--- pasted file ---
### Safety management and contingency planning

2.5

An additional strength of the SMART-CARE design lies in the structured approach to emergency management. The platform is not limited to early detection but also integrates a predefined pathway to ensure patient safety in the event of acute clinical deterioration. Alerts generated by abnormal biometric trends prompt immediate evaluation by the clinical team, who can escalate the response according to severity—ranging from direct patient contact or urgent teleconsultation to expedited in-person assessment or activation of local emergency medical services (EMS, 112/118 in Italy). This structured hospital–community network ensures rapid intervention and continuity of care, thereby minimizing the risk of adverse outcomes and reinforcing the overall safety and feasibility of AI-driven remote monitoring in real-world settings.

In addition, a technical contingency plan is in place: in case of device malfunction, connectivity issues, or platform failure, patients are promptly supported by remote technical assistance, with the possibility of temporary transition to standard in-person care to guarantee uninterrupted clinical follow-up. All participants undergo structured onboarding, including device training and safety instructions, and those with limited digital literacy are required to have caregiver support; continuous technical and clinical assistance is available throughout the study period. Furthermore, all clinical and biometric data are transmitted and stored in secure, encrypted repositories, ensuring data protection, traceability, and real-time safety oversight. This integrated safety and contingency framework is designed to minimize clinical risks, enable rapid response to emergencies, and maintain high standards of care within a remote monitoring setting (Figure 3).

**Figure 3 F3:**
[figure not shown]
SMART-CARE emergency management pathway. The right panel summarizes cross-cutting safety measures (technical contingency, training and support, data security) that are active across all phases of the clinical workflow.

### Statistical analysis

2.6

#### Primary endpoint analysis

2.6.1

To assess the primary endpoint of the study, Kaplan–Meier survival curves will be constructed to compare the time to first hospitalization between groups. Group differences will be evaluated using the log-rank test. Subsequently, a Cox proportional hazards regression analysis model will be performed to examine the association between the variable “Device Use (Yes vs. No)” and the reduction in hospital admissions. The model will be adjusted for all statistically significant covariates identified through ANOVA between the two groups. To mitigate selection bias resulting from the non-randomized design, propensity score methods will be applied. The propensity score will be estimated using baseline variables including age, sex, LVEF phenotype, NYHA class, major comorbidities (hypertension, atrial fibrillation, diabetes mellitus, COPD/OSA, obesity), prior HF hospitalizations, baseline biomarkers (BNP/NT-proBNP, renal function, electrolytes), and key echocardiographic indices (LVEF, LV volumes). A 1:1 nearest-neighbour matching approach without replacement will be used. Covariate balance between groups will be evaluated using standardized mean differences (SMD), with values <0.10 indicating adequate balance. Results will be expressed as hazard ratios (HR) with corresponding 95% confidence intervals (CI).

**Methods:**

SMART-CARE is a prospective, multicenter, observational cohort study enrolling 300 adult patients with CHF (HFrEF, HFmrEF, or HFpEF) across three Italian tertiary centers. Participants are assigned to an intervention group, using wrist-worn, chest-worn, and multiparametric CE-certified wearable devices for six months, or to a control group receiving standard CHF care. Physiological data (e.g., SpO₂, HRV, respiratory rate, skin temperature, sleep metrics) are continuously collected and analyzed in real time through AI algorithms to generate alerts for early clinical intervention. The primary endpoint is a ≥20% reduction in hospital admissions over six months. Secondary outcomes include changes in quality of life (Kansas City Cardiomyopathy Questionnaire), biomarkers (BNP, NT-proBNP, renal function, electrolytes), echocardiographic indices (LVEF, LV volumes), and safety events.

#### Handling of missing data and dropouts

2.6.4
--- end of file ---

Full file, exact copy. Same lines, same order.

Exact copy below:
### Safety management and contingency planning

2.5

An additional strength of the SMART-CARE design lies in the structured approach to emergency management. The platform is not limited to early detection but also integrates a predefined pathway to ensure patient safety in the event of acute clinical deterioration. Alerts generated by abnormal biometric trends prompt immediate evaluation by the clinical team, who can escalate the response according to severity—ranging from direct patient contact or urgent teleconsultation to expedited in-person assessment or activation of local emergency medical services (EMS, 112/118 in Italy). This structured hospital–community network ensures rapid intervention and continuity of care, thereby minimizing the risk of adverse outcomes and reinforcing the overall safety and feasibility of AI-driven remote monitoring in real-world settings.

In addition, a technical contingency plan is in place: in case of device malfunction, connectivity issues, or platform failure, patients are promptly supported by remote technical assistance, with the possibility of temporary transition to standard in-person care to guarantee uninterrupted clinical follow-up. All participants undergo structured onboarding, including device training and safety instructions, and those with limited digital literacy are required to have caregiver support; continuous technical and clinical assistance is available throughout the study period. Furthermore, all clinical and biometric data are transmitted and stored in secure, encrypted repositories, ensuring data protection, traceability, and real-time safety oversight. This integrated safety and contingency framework is designed to minimize clinical risks, enable rapid response to emergencies, and maintain high standards of care within a remote monitoring setting (Figure 3).

**Figure 3 F3:**
[figure not shown]
SMART-CARE emergency management pathway. The right panel summarizes cross-cutting safety measures (technical contingency, training and support, data security) that are active across all phases of the clinical workflow.

### Statistical analysis

2.6

#### Primary endpoint analysis

2.6.1

To assess the primary endpoint of the study, Kaplan–Meier survival curves will be constructed to compare the time to first hospitalization between groups. Group differences will be evaluated using the log-rank test. Subsequently, a Cox proportional hazards regression analysis model will be performed to examine the association between the variable “Device Use (Yes vs. No)” and the reduction in hospital admissions. The model will be adjusted for all statistically significant covariates identified through ANOVA between the two groups. To mitigate selection bias resulting from the non-randomized design, propensity score methods will be applied. The propensity score will be estimated using baseline variables including age, sex, LVEF phenotype, NYHA class, major comorbidities (hypertension, atrial fibrillation, diabetes mellitus, COPD/OSA, obesity), prior HF hospitalizations, baseline biomarkers (BNP/NT-proBNP, renal function, electrolytes), and key echocardiographic indices (LVEF, LV volumes). A 1:1 nearest-neighbour matching approach without replacement will be used. Covariate balance between groups will be evaluated using standardized mean differences (SMD), with values <0.10 indicating adequate balance. Results will be expressed as hazard ratios (HR) with corresponding 95% confidence intervals (CI).

**Methods:**

SMART-CARE is a prospective, multicenter, observational cohort study enrolling 300 adult patients with CHF (HFrEF, HFmrEF, or HFpEF) across three Italian tertiary centers. Participants are assigned to an intervention group, using wrist-worn, chest-worn, and multiparametric CE-certified wearable devices for six months, or to a control group receiving standard CHF care. Physiological data (e.g., SpO₂, HRV, respiratory rate, skin temperature, sleep metrics) are continuously collected and analyzed in real time through AI algorithms to generate alerts for early clinical intervention. The primary endpoint is a ≥20% reduction in hospital admissions over six months. Secondary outcomes include changes in quality of life (Kansas City Cardiomyopathy Questionnaire), biomarkers (BNP, NT-proBNP, renal function, electrolytes), echocardiographic indices (LVEF, LV volumes), and safety events.

#### Handling of missing data and dropouts

2.6.4